After Release of Redacted Mueller Report, Reed Calls for Full Disclosure
WASHINGTON, DC — Today, after Attorney General William Barr issued a significantly redacted version of Special Counsel Robert S. Mueller’s report, which, while incomplete, is still disturbing, U.S. Senator Jack Reed (D-RI) urged the Department of Justice to make the full report available to Congress and the American people without further delay.
Senator Reed, the Ranking Member of the Armed Services Committee and an ex officio member of the Intelligence Committee, issued the following statement:
“What remains clear in this report is that Russia, including Russian Military Intelligence Units, attacked our democracy in 2016. What’s even more disturbing is today’s confirmation that these actions were embraced and encouraged by President Trump. The Mueller report shows President Trump is the beneficiary of a foreign adversary’s efforts and assistance, someone who puts himself above the law, and a bully who sought to thwart this investigation. While he refused to sit down with Special Counsel Mueller, the President still owes the American people a truthful explanation.
“Congress has many responsibilities, including doing more to help those Americans hurt by the President’s so-called economic policies, but Congress also has a duty to the Constitution and to oversight. Simply letting the President’s Attorney General release a partial report that was misleadingly summarized prior to its publication is unacceptable under any Administration. This investigation was not a witch hunt, and it did not originate because of a deep-state conspiracy or the Steele dossier as the Special Counsel confirms.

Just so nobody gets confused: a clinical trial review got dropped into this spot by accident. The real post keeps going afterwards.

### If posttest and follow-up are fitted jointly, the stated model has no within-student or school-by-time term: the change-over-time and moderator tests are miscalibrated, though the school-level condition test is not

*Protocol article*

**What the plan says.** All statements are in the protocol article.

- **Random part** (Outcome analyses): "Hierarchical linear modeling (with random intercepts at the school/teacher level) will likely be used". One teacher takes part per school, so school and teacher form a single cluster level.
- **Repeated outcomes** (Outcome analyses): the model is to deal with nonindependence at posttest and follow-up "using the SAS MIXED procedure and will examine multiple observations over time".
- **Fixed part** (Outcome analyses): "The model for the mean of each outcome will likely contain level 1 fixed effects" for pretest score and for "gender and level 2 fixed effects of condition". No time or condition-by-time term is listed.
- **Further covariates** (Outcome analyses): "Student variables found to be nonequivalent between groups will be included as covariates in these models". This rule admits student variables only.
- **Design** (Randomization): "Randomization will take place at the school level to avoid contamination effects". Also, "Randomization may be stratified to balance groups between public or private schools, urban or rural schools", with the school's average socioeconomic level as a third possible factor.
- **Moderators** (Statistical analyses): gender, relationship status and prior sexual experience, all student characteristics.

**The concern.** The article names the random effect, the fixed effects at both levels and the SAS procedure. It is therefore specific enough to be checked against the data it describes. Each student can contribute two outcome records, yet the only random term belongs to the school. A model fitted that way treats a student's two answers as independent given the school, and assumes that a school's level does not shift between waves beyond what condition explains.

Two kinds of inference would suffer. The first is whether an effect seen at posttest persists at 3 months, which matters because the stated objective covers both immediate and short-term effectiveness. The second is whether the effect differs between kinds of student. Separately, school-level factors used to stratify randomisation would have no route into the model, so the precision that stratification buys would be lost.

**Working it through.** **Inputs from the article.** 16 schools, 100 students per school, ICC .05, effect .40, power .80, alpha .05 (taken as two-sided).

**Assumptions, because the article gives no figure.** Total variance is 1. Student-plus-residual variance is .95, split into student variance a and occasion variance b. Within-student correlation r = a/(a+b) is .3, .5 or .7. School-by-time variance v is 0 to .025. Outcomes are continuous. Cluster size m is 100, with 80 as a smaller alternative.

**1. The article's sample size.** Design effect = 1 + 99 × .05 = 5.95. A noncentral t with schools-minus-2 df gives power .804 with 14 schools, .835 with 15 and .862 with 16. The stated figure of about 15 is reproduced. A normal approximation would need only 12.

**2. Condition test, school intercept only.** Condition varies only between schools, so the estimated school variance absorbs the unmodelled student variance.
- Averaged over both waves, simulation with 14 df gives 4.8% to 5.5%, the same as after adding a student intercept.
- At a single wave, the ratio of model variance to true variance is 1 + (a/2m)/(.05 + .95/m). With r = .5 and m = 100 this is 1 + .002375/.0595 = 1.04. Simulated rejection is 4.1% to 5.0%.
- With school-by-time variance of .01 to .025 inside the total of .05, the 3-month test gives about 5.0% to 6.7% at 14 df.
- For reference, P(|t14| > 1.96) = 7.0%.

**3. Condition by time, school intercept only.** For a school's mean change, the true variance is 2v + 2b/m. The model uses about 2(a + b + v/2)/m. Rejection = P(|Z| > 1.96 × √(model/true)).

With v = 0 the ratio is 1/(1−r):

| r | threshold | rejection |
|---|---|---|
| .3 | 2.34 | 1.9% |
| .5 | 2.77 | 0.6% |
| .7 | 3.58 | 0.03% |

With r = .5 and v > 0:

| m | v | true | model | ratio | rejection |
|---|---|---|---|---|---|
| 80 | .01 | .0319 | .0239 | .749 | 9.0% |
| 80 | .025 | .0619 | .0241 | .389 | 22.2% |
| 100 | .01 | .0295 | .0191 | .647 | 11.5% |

“Attorney General Barr clearly misrepresented and mischaracterized the Special Counsel’s report and has done a disservice to the impartiality of his office and this Department of Justice.
“It is imperative that Mr. Mueller and his team brief Congress directly on their findings and testify in a public setting. Congress must fulfill its Constitutional oversight duty and do so in a timely manner.
“Any American should be deeply troubled at the behavior of the President here, and neither he nor his Administration should feel somehow vindicated. Indeed, the Special Counsel’s statement that ‘…the Campaign expected it would benefit electorally from information stolen and released through Russian efforts…’ should be seen as a singularly damning statement by every American. Nor should the report’s finding that ‘At the same time, if we had confidence after a thorough investigation of the facts that the President clearly did not commit obstruction of justice, we would so state’ be taken as anything other than an ominous and dark stain on this presidency.”